Many nonprofits seek foundation funding to support the mission of their organization. However, many grant seekers frequently become discouraged and frustrated—often because they have bought into one of the common myths about foundation funding.
Myth 1 – Funders are clear about what they want to fund.
Truth: Because funders have the money, they are always in control. Foundations are one entity in the US where there is relatively little accountability. Although the IRS requires that foundations distribute a portion of their funds each year, foundations are not required to report that their funding decisions were in alignment with their missions. Thus, foundation leaders can make a decision to fund any organization they want. Most foundations are required to ensure that all grants are awarded to nonprofit organizations.
Myth 2 – When applying for a grant, do your best to conceal your weaknesses.
Truth: It is always important to be honest when applying for grant funds. Most funders understand that organizations have struggles and areas of weakness. Obviously, you want to discuss the things that your organization does well; according to foundation officers, it is important to talk about the dependability of your organization. In other words, demonstrate that your organization can be counted on to do what it says it is going to do. Prove to the funder that your organization has staying power. A big concern of funders is that nonprofits will face financial challenges and close their doors; it is your job to prove that your organization will be able to survive.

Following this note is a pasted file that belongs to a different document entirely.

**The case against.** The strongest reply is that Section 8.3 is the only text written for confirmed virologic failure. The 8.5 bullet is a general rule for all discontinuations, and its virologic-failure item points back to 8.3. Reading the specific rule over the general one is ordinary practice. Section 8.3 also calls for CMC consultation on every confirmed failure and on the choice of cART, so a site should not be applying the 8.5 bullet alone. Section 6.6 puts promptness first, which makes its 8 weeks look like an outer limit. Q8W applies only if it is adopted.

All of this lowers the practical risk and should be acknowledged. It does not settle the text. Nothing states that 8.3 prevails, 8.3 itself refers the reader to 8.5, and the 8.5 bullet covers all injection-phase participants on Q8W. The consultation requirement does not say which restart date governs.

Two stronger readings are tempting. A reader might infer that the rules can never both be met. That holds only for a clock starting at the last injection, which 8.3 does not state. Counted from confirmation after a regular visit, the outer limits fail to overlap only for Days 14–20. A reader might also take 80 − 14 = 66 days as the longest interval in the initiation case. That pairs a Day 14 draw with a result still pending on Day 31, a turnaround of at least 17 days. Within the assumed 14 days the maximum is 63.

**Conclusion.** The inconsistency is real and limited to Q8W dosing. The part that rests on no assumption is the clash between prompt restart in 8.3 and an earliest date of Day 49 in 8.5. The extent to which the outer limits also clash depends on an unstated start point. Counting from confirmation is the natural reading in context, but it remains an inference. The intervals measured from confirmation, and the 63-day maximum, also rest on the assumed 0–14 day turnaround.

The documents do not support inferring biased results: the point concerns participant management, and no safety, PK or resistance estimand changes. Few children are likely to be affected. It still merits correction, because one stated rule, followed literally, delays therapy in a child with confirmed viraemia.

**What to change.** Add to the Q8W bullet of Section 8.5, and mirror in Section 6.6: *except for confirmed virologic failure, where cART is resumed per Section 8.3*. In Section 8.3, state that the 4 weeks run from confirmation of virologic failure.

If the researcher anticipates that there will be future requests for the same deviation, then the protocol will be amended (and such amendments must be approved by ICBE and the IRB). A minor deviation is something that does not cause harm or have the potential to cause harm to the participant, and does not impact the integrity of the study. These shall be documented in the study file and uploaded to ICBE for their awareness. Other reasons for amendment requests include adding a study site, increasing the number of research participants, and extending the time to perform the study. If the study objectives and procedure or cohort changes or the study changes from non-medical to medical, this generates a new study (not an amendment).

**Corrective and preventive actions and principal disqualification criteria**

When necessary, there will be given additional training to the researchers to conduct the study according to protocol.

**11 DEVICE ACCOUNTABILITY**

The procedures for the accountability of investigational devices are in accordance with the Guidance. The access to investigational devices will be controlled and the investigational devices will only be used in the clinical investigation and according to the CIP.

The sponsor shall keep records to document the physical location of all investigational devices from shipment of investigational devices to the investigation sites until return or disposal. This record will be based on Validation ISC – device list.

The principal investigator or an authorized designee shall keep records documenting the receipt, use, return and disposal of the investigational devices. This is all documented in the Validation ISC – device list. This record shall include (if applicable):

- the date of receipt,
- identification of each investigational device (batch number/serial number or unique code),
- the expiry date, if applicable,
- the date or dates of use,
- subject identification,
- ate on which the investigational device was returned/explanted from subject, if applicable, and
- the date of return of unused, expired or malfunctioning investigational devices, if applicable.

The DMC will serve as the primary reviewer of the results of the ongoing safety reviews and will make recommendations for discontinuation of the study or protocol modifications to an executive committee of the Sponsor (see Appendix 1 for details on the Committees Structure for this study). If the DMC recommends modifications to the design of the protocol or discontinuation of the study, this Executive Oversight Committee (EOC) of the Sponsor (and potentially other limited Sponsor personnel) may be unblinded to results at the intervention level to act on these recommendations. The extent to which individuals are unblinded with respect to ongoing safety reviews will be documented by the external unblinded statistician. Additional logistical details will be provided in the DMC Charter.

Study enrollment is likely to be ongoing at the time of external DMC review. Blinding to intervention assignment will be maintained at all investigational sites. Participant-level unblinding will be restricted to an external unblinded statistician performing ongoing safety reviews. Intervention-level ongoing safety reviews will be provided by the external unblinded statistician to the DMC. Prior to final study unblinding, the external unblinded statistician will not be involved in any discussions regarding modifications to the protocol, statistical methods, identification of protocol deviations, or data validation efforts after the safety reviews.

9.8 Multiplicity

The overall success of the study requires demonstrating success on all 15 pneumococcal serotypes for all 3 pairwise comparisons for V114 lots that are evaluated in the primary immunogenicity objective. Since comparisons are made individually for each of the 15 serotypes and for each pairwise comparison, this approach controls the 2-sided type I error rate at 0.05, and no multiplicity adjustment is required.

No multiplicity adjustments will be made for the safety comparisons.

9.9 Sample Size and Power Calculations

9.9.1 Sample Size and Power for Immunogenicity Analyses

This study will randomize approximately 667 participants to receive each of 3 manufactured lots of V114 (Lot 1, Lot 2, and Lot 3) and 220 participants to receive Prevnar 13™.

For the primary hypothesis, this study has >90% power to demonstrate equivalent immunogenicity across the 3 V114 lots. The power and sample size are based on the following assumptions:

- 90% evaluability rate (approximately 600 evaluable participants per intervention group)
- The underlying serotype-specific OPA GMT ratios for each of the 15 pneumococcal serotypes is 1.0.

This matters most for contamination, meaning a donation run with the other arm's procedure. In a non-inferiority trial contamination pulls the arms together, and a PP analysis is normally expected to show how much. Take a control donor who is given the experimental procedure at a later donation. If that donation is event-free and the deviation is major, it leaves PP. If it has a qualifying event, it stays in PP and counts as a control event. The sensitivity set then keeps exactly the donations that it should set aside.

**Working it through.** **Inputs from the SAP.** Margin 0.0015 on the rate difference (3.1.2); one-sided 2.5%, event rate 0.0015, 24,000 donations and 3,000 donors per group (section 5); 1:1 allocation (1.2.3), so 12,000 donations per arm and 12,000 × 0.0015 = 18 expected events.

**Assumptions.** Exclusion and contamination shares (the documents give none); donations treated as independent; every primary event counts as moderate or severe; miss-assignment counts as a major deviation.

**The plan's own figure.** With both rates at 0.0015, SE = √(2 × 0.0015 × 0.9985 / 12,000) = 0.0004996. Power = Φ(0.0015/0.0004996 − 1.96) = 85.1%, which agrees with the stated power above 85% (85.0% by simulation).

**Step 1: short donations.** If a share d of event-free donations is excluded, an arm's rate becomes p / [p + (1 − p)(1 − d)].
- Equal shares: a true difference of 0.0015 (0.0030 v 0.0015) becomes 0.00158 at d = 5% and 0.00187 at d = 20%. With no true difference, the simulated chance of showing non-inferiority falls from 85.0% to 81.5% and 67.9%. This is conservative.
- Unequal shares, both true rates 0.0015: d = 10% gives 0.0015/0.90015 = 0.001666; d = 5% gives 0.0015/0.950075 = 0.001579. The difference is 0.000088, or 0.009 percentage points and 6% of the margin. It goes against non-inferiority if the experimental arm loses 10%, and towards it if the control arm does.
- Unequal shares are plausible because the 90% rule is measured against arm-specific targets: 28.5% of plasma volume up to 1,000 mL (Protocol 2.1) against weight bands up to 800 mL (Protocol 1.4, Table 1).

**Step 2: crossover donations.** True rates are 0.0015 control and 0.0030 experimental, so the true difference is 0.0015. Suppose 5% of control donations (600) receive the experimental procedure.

Myth 3 – Funders don’t read grant reports.
Truth: Many organizations have the mistaken belief that grant funders do not read the grant reports that they submit. However, many program officers read grant reports and compile them into a report that is submitted to the foundation’s board of directors. A grant report is your opportunity to shine…share with the funder how their funding made a difference in the lives of those you serve. And, if something did not go as planned in your implementation, be honest and share that information as well. Foundations recognize that innovation sometimes means projects are not successful. When sharing aspects of your project that did not go as planned or as hoped, but sure you share what you learned and how you can use that information to strengthen the work of the organization going forward.
Myth 4 – Always embellish and stretch, especially in the budget.
Truth: While funders may not know the exact costs to implement and operate a program, they have a general idea. Remember, they see hundreds of proposals and hundreds of budgets. Funders would prefer that you request what you need, but don’t stretch the budget or the program’s reach. If you are writing a report, this information will be discovered and dishonesty will not get repeat funding.